Exploring the lavender region of France is like dipping your entire life into an aromatherapy bath....
....drinking in the heady scent of lavender and rosewater with every breath heightens senses and deepens relaxation. Thriving on a high plateau between mountain and sea, this specialized region produces most of France’s lavender and is country blessed with sweet dreams and perfumed days.
do, see, taste, find
Visit impossibly charming villages, including Gordes, recently nominated my favorite village in France. Frolic thigh high in fields of lavender stretching to a horizon fringed with purple mountains. Make an evening pilgrimage to the high alter of lavender; the 12th century Abbey Senaque. Stop at roadside stands selling local lavender honey, lavender meringue and summer fruits. Learn the art of perfumery at an artisanal distillery practicing traditional techniques of extraction and blending.
when to go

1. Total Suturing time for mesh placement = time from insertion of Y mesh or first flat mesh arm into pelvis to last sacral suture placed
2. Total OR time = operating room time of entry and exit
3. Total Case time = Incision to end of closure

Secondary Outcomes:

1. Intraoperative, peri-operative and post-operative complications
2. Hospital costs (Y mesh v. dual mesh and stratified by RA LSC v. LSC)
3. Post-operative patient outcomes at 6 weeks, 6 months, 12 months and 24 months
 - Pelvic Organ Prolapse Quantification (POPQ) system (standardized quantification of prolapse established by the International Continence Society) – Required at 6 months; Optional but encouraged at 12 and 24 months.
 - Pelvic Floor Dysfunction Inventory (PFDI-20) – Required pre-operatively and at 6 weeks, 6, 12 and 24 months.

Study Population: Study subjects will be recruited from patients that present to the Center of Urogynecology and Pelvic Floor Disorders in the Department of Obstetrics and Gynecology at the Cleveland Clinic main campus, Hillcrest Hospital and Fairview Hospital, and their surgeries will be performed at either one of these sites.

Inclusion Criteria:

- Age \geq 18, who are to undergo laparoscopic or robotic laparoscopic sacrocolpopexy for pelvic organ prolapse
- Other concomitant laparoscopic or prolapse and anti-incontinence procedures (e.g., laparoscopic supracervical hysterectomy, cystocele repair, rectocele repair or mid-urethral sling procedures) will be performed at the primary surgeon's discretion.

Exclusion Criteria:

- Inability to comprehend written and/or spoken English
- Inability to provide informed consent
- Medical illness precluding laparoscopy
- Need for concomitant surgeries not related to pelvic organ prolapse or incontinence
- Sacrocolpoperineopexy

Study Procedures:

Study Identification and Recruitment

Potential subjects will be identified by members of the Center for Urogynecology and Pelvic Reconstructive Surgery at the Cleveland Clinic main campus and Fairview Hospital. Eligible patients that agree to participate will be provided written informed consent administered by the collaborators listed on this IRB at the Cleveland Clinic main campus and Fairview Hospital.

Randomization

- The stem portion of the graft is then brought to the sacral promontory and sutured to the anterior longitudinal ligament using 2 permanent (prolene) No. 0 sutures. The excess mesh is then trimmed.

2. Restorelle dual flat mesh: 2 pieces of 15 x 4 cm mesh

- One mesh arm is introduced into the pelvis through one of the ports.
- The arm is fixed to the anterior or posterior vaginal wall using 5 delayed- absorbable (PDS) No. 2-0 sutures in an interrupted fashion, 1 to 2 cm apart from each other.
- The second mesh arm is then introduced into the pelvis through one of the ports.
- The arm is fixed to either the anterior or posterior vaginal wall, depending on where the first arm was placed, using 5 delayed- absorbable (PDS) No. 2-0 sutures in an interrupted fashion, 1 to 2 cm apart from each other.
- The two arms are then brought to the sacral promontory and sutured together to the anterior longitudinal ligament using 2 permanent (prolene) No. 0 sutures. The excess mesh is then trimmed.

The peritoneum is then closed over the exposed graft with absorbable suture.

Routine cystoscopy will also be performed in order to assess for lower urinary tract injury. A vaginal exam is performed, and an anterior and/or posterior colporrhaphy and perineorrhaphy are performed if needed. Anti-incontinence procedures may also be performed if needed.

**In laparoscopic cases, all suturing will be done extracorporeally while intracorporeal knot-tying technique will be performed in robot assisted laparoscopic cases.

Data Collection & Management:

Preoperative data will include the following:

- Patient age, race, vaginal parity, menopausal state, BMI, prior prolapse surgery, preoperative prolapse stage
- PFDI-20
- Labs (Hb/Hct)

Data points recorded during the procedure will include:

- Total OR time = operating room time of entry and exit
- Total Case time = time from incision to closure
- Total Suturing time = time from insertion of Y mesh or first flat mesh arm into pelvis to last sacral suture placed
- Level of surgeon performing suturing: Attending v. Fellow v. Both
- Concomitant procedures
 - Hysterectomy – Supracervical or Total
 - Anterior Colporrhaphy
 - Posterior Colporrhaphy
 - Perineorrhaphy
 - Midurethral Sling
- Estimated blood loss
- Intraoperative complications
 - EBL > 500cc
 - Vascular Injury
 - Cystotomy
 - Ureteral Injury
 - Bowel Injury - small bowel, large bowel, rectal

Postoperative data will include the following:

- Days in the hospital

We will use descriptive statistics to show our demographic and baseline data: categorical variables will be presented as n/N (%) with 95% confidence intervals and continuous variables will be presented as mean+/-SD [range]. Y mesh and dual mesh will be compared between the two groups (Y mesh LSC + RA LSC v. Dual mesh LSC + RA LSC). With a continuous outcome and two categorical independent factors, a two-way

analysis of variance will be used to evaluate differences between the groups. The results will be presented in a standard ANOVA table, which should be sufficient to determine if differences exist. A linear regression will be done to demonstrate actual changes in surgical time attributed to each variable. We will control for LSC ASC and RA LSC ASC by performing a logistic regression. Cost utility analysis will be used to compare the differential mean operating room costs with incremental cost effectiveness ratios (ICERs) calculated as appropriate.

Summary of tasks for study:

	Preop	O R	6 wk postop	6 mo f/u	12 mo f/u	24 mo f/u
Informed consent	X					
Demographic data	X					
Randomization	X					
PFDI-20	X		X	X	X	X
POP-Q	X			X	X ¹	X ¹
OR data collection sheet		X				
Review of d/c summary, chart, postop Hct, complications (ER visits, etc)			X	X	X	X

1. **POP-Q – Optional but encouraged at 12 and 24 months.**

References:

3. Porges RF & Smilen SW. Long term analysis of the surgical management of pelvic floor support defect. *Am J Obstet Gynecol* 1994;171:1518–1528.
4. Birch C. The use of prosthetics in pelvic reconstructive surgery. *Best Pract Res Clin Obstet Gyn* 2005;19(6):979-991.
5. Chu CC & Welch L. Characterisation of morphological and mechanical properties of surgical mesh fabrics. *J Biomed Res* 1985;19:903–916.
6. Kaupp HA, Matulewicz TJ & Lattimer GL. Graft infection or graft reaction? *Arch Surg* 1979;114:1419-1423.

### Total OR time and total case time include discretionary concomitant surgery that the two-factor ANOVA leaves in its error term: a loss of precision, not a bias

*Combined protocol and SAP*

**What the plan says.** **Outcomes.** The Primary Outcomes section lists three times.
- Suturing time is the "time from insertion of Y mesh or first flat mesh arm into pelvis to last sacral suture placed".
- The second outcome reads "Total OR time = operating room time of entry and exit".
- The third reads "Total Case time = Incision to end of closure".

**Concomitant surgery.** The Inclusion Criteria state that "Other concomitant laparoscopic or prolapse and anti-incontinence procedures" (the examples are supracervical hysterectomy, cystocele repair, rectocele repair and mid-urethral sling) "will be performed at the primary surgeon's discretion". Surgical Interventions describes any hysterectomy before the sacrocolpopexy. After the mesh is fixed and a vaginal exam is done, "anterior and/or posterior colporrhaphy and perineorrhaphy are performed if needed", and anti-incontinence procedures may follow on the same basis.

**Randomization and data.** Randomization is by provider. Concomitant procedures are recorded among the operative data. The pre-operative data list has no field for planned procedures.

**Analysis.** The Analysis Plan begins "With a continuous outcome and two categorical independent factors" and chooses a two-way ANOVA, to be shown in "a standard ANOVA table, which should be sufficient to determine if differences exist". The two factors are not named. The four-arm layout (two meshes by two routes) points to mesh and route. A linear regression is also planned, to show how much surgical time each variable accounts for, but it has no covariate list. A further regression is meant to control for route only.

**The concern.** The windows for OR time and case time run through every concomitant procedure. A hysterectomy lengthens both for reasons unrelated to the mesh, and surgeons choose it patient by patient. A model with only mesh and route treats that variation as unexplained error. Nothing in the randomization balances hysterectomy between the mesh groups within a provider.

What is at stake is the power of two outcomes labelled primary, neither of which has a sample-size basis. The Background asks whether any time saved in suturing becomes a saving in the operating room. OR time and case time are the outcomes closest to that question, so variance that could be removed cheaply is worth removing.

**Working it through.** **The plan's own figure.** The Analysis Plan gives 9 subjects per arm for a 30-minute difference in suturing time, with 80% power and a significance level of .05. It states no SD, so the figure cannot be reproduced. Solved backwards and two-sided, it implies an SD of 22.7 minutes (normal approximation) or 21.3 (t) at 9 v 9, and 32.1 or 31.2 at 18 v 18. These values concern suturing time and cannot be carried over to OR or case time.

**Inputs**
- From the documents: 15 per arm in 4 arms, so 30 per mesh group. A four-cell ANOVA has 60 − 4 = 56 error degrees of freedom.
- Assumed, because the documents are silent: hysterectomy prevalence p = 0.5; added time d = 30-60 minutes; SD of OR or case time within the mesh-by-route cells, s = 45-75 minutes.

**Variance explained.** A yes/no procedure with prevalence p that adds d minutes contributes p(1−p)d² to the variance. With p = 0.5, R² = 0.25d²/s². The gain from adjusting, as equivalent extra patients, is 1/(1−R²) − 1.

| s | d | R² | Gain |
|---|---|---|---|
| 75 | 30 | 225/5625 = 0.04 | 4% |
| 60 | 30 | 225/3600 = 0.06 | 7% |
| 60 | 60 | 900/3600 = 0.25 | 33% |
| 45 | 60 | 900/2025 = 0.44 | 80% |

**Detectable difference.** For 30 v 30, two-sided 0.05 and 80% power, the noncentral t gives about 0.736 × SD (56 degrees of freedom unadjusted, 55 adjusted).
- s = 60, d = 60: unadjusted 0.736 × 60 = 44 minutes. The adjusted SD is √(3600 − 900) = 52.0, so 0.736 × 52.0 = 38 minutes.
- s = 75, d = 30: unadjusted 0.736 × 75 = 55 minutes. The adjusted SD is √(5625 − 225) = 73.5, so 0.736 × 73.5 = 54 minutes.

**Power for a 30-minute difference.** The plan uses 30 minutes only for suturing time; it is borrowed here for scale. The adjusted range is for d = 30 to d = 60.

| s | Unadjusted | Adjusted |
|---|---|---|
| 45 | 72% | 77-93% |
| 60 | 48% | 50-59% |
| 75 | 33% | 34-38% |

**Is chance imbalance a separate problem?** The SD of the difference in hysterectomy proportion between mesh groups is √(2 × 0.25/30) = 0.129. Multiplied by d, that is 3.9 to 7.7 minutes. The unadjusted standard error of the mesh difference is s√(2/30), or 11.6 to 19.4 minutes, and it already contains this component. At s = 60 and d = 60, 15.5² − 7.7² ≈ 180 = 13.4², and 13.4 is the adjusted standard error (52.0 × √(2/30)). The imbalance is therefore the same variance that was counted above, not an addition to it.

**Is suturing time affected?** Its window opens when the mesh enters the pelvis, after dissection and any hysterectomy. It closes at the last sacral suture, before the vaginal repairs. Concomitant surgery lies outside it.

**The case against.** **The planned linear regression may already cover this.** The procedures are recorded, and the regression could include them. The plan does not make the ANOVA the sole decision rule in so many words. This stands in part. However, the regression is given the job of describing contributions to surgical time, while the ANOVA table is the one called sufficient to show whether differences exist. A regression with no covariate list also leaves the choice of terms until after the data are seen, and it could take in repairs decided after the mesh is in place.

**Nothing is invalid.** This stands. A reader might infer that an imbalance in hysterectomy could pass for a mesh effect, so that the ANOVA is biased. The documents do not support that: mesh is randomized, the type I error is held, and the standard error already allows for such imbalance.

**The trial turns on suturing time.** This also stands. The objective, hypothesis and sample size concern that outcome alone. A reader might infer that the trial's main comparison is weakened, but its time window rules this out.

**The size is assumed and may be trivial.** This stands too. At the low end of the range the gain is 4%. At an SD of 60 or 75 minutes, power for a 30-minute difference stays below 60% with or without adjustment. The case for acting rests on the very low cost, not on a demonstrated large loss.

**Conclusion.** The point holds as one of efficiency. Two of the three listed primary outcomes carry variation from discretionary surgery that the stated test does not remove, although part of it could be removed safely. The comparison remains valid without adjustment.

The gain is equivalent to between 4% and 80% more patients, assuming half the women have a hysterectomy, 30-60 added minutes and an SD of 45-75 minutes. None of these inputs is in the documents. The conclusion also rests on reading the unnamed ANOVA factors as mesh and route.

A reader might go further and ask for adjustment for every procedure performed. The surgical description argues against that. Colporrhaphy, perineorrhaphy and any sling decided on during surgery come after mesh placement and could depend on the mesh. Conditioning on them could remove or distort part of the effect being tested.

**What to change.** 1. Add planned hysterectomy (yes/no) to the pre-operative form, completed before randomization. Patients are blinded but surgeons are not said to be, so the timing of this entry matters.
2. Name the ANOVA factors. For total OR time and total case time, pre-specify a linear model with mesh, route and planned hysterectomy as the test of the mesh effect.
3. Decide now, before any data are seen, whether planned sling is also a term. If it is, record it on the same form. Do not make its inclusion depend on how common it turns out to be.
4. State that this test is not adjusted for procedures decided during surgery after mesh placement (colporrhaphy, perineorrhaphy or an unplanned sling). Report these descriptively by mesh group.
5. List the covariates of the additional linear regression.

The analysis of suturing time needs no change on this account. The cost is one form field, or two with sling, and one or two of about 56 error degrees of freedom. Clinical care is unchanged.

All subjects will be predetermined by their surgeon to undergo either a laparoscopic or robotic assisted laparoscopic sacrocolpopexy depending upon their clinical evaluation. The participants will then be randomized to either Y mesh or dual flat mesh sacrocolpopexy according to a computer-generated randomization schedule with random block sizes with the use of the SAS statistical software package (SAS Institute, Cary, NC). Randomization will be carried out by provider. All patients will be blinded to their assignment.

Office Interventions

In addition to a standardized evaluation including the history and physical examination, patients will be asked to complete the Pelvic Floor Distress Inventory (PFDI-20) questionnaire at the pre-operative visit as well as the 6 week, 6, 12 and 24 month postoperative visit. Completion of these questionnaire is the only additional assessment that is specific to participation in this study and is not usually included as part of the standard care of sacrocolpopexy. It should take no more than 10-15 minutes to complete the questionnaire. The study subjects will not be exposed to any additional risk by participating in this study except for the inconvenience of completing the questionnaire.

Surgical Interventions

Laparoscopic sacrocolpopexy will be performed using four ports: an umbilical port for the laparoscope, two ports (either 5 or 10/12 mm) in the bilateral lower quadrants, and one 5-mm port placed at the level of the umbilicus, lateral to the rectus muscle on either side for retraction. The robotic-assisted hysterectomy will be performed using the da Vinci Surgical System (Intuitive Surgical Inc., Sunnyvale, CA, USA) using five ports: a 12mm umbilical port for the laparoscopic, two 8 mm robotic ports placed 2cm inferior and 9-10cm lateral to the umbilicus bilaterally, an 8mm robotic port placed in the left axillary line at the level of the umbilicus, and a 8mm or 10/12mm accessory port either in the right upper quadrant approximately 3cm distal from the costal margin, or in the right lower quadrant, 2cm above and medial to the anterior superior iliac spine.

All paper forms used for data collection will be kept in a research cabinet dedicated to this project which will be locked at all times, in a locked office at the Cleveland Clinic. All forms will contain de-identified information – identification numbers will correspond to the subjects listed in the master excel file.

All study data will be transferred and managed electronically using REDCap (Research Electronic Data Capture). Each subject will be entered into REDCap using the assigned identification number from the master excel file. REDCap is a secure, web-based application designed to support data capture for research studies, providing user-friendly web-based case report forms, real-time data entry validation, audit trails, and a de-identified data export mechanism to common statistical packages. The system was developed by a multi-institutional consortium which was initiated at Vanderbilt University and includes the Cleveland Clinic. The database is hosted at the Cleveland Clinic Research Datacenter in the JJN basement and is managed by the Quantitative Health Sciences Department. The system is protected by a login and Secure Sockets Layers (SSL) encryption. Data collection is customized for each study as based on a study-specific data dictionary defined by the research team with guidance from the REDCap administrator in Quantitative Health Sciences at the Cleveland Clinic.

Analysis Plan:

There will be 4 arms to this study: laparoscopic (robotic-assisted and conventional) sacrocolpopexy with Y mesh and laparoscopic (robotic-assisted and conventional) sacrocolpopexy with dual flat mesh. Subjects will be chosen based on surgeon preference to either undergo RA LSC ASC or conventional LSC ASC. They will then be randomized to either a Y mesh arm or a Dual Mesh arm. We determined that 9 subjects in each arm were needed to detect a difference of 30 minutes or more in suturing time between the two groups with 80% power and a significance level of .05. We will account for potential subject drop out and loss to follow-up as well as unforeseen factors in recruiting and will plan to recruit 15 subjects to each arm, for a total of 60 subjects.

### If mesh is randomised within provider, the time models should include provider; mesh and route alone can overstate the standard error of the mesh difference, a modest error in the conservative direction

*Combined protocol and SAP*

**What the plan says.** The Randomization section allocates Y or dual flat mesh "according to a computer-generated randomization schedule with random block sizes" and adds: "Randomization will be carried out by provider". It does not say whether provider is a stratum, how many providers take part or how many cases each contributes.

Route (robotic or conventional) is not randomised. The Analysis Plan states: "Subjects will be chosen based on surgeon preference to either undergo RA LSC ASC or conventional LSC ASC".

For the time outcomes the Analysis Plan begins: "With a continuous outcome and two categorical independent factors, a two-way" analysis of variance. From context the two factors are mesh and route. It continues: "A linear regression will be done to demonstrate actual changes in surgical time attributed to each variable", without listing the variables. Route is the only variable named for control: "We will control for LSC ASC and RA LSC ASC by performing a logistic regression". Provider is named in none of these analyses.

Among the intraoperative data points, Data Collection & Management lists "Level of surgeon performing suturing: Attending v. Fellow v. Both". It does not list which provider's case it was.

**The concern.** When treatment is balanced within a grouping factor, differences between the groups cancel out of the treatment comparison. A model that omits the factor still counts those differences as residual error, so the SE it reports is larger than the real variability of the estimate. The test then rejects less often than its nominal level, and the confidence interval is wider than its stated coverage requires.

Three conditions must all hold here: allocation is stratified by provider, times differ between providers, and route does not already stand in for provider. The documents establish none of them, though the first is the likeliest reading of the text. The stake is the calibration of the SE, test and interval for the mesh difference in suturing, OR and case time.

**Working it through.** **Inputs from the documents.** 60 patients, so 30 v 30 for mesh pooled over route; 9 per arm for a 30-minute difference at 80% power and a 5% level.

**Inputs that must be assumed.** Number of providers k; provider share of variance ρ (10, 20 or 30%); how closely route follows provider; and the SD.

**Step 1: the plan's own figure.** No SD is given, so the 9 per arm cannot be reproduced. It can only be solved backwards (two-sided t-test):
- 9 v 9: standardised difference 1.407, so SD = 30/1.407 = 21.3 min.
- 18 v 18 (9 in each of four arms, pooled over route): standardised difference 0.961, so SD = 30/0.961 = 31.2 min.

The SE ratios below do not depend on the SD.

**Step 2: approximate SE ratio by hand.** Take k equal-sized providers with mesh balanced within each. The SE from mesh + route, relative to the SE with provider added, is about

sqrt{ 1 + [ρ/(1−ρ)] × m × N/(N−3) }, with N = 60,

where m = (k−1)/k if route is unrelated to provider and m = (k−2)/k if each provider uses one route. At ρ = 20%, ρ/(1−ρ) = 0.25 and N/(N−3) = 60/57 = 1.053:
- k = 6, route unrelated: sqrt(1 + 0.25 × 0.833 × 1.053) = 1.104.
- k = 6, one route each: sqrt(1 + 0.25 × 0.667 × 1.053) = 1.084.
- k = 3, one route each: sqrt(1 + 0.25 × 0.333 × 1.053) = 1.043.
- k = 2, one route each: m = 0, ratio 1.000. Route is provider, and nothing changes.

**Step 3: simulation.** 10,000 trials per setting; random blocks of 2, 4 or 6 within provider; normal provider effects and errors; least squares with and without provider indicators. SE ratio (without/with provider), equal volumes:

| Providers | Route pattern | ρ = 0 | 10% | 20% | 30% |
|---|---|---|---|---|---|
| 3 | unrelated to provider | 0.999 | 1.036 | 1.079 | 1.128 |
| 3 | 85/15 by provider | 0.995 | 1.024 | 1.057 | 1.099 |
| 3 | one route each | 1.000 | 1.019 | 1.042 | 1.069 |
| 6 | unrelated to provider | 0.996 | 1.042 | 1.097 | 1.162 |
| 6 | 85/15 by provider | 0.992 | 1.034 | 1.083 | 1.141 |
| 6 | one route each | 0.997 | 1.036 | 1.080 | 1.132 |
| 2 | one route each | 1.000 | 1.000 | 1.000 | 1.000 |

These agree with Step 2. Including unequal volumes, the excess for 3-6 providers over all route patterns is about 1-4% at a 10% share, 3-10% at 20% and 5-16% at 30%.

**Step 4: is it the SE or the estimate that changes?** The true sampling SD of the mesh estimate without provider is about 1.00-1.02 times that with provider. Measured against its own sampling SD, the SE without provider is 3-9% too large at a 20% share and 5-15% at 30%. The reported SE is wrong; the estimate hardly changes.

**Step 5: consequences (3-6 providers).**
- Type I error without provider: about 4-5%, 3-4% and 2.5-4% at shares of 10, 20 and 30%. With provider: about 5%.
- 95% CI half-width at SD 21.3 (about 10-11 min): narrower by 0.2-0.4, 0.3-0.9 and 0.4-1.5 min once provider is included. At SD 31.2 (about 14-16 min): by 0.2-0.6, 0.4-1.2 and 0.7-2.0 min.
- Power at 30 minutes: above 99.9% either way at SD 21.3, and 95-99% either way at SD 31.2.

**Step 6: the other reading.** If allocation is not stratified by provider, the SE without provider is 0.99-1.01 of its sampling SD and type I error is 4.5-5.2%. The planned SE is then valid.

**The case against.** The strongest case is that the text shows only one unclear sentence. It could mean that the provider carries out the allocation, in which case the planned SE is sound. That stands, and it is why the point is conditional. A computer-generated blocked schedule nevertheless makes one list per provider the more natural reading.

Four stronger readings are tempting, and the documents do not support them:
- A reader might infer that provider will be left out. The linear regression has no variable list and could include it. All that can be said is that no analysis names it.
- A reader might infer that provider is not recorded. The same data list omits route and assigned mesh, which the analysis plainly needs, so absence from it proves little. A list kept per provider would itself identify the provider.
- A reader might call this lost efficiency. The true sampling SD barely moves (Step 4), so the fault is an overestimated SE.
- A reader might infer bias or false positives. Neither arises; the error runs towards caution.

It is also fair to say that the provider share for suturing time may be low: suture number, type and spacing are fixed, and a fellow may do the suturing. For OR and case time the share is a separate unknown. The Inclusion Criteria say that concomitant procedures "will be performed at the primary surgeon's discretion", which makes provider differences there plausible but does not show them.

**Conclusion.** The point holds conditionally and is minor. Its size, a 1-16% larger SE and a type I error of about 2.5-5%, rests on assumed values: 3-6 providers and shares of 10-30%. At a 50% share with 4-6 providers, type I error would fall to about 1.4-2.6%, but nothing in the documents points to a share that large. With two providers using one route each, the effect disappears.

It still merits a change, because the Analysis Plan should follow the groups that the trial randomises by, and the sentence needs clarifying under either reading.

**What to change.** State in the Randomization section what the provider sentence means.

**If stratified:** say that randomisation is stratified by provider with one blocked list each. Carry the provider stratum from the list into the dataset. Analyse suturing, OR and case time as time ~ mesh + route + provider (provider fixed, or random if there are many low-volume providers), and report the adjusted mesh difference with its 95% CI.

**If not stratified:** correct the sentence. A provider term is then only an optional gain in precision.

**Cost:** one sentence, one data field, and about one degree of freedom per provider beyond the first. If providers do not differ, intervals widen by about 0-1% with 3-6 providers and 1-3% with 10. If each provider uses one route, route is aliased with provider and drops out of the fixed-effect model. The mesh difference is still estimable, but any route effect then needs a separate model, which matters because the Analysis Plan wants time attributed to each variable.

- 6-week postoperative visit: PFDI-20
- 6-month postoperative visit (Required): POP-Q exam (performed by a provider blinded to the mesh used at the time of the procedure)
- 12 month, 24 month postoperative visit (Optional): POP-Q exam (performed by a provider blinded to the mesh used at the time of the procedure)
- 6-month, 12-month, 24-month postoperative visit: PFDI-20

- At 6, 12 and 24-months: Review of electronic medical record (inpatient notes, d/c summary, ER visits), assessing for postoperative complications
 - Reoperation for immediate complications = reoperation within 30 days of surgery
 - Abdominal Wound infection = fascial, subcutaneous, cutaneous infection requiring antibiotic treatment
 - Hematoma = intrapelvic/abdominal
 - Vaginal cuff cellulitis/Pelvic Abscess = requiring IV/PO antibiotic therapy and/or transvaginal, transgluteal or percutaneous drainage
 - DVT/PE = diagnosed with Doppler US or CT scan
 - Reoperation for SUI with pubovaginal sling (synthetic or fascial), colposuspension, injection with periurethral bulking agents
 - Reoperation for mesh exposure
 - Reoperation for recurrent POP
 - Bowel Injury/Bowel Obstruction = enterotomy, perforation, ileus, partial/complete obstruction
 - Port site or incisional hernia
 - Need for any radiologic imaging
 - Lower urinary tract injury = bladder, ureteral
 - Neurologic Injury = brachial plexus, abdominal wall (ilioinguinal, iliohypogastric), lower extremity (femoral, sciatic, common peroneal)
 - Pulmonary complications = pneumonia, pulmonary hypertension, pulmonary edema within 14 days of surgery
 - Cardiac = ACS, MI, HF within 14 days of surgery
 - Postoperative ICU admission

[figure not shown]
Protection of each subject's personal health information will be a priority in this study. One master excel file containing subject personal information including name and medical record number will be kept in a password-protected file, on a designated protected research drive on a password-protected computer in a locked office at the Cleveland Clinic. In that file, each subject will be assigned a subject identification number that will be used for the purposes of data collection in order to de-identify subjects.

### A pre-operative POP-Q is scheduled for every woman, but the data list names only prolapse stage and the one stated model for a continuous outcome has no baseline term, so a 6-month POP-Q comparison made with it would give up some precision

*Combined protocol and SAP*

Lavender begins to bloom around the summer solstice, middle to late June, and is harvested end of July to mid August. Exact times vary from year to year, depending on weather, altitude and rainfall. Best bet for maximum bloom is first week of August.
Where to stay
Travellur recommends finding a comfortable villa for a week or two just outside one of the many picturesque villages. Rentals in the town proper can be noisy during peak summer months and the tiny streets congested with day tripper traffic. If you’ve only got a few days or prefer hotels, stay in a Relais & Chateaux for an authentic experience with style. We love the Couvent de Minimes, a 17th century convent turned boutique hotel with Michelin star cuisine. Situated halfway between the fields of Valensole and the higher lavender plateau of Sault, it makes an excellent base for exploring the region.
we got this
Travellur can help you avoid summer crowds, guide you to the best villages, book the cutest villa in the right location and the pin-point the most photogenic fields. Having personal local knowledge makes all the difference and saves you time and money. You’ll walk and talk with local family producers making the real deal instead of ending up in a tourist trap selling synthetic oils.